Six Benefits of Fostering a Dog in Need

Looking for a way to help a dog in need? Do you love dogs, but aren’t quite ready for the lifelong commitment of ownership? Interested in forming a relationship with your local shelter? Fostering might be the perfect answer for you.

What exactly does fostering mean? It means bringing a homeless dog into your home, caring for them, providing them with affection and socialization, until a permanent family comes along who will love them forever.

The benefits of fostering are numerous, and not only a wonderful thing for the dog and shelter or rescue, but can be beneficial to the one doing the fostering in so many ways!


Many times rescues who have no central facility, rely solely on foster homes to determine how many dogs they can pull from county shelters, who may be long term residents and/or at risk of euthanasia due to overcrowding. Shelters also rely on fosters to provide a change of environment for long term residents or those dogs who may be having a hard time adjusting to a kennel atmosphere. Fosters are crucial to shelters and rescues ability to help expectant female dogs, by affording them a quiet and comfortable atmosphere to deliver puppies and care for them in those first weeks of crucial development.


Often times, certain dogs may not “show” well in a kennel environment due to excess energy, or jockeying for attention as potential adopters walk by. While fostering a dog, you are able to provide exercise and stimulation, which in turn creates a calmer dog in the kennel which in many cases may be closer to what their behavior will look like in a home environment. In addition you can work with the dog on leash training, house training, or other basic command training, that potential adopters will find attractive when looking for the perfect dog for their family.


Shelters and rescues often look to fosters for those dogs who may have endured a difficult past such as abuse, cruelty, neglect, under socialization, etc. As a foster you have the chance and opportunity to gain a dogs trust, show them human touch and love perhaps for the first time, provide an environment for them to feel safe, and watch them transform before your eyes.


If you have existing pets, introducing a dog can be a great experience for them as an additional companion, additional socialization, and an additional playmate! Children can benefit from fostering as a way to introduce responsibility, selflessness, a way to educate about animals, and is also a great way to “test” the idea of a permanent dog into the home in the future.


Fellow fosters from the same shelter or rescue will help guide you through the experience, give ideas, answer any questions, and may even become your friends! There is nothing quite like sharing experiences with those who do the same, and being part of a community of people who have like passions.


When the day comes, that your foster finds that perfect home, the rewarding feeling you will experience is something very special. You will feel a sense of pride, in knowing what you helped that dog accomplish in his time with you. You will feel overjoyed, that he has found his forever family, and his happy ending that all homeless dogs so desire. And while certainly some goodbyes can be tough, knowing that a dog has found his happy ending, and that another precious life awaits to be afforded your gifts, is as a good of a feeling as there is!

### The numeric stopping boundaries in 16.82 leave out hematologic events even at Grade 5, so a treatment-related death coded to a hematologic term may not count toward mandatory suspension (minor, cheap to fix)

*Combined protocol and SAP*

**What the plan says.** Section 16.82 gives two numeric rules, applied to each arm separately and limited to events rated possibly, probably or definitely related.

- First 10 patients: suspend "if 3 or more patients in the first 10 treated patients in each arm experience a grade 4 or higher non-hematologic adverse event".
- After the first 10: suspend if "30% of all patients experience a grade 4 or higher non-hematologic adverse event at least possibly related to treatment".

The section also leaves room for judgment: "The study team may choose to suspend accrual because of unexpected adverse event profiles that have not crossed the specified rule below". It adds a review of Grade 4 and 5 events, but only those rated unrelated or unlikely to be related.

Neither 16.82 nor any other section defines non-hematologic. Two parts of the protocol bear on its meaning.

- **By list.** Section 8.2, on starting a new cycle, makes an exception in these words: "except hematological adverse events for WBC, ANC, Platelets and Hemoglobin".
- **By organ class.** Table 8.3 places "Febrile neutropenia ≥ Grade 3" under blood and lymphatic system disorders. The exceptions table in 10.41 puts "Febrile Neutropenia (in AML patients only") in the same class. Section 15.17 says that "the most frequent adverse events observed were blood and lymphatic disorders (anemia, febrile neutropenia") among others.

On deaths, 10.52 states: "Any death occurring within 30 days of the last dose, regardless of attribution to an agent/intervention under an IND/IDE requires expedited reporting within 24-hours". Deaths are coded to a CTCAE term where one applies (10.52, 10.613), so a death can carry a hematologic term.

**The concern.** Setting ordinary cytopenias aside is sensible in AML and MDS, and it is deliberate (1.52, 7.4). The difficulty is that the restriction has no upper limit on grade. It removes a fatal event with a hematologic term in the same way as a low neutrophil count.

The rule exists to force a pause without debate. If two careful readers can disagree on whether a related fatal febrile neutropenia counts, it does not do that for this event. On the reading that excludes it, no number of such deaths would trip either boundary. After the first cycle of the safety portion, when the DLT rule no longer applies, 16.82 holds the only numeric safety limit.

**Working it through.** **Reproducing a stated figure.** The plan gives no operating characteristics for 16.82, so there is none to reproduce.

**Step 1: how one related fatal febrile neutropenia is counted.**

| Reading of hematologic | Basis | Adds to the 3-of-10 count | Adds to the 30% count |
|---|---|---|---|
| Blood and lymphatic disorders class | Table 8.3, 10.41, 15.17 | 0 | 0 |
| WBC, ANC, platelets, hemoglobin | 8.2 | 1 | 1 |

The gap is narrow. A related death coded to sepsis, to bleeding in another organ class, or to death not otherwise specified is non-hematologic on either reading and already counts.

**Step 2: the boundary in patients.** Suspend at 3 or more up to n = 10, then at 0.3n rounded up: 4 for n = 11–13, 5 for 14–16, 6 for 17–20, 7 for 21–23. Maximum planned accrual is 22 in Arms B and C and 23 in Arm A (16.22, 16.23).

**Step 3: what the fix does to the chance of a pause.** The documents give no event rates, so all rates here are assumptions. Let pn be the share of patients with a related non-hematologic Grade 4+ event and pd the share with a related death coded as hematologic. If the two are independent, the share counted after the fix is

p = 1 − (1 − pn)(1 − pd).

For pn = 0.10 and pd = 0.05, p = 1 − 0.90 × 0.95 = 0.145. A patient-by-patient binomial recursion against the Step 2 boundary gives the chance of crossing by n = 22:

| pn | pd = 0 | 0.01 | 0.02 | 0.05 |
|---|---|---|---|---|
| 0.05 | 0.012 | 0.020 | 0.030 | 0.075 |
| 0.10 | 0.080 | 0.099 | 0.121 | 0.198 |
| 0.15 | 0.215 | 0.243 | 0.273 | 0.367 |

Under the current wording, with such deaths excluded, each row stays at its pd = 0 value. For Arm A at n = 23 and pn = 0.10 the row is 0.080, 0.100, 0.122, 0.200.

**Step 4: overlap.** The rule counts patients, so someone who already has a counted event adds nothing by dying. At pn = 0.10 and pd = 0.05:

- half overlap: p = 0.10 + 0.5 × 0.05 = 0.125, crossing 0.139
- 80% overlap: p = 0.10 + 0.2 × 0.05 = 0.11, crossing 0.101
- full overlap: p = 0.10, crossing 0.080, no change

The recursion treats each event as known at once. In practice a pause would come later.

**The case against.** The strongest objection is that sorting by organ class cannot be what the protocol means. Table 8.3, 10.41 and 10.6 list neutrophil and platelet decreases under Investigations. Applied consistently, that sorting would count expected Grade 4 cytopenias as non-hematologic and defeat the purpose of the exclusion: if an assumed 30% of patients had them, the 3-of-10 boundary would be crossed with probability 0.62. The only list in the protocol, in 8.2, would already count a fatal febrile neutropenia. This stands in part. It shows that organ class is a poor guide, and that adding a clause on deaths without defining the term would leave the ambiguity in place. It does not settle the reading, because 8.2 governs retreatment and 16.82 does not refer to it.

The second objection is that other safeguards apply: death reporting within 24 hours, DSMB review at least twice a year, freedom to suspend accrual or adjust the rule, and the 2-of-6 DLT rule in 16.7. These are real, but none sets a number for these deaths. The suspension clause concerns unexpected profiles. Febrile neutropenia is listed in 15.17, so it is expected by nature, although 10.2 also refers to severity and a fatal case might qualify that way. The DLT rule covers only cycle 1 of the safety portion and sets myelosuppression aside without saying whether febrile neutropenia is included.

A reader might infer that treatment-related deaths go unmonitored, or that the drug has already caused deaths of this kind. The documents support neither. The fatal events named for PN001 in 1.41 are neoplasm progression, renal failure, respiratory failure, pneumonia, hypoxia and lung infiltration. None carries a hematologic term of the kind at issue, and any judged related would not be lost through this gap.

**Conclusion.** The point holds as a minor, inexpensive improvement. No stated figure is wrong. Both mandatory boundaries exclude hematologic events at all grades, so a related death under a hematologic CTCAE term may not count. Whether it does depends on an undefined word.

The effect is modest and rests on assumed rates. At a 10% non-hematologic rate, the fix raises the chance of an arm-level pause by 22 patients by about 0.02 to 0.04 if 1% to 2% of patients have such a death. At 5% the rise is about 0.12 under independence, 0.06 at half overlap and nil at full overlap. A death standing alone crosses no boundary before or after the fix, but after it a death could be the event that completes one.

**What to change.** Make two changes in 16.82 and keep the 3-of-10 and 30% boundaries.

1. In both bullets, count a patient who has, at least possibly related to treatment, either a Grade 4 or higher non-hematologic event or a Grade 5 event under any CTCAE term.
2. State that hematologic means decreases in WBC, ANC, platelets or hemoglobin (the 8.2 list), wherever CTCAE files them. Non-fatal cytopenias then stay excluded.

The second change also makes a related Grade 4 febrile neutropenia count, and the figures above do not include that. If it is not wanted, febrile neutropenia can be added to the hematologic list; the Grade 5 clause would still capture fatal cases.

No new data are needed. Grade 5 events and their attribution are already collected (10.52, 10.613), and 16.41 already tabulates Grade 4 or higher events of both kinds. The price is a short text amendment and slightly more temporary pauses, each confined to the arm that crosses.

So, change a life, save a life, and become a foster today!

Does My Pet Really Need Flea, Tick and Heartworm Preventives in the Winter?

Old Man Winter will be here before we know it. One benefit of the frigid temps that winter brings, you’d think, would be an end to the fleas, ticks and heartworms that plague our pets during warmer seasons. But, do you really need to keep giving those parasite preventives for pets all year long?

The short answer: Yes. Believe it or not, many of these parasites are still active during the winter months, no matter how cold it may get. And year-round parasite preventives not only help safeguard your pet from disease, but they help protect your family’s health as well.

Frustrating Fleas

Outdoors, fleas can survive in temperatures in the mid-to upper-30 oF range. They can also ride out the winter on dogs and cats huddled next to the skin where it’s warm. Also, the flea eggs that fell into your carpeting and furniture last summer may develop into adult fleas in the temperate environment of your home this winter.

On dogs and cats, fleas can cause uncomfortable itching, especially in pets with flea allergy dermatitis, which results from a severe allergic reaction to flea saliva. And once fleas are in your home, it can take months to get rid of them, and you run the risk of the people in the house getting fleas as well. Because fleas can contain tapeworm larvae, pets can become infected when they accidentally ingest a flea during self-grooming, and children can also contract these tapeworms. Why risk it when monthly preventives can help protect your pet and keep your house from becoming a flea gathering place?

Tenacious Ticks

Contrary to popular belief, ticks don’t die with the first frost. Some are just less active, while others search for a new host during winter thaws when it’s above freezing. Still others can live year-round in homes and kennels.

As the deer and wild turkey populations have expanded across the U.S., they’ve carried ticks with them to more geographic areas. And ticks aren’t just limited to woody areas. Landscaping in our suburbs and cities has attracted coyotes, foxes, raccoons and other wildlife, all of which can carry ticks into the urban areas. Ticks can transmit disease-causing agents to your pets. And ticks are equal-opportunity parasites: they’re happy to share infective organisms with you, too.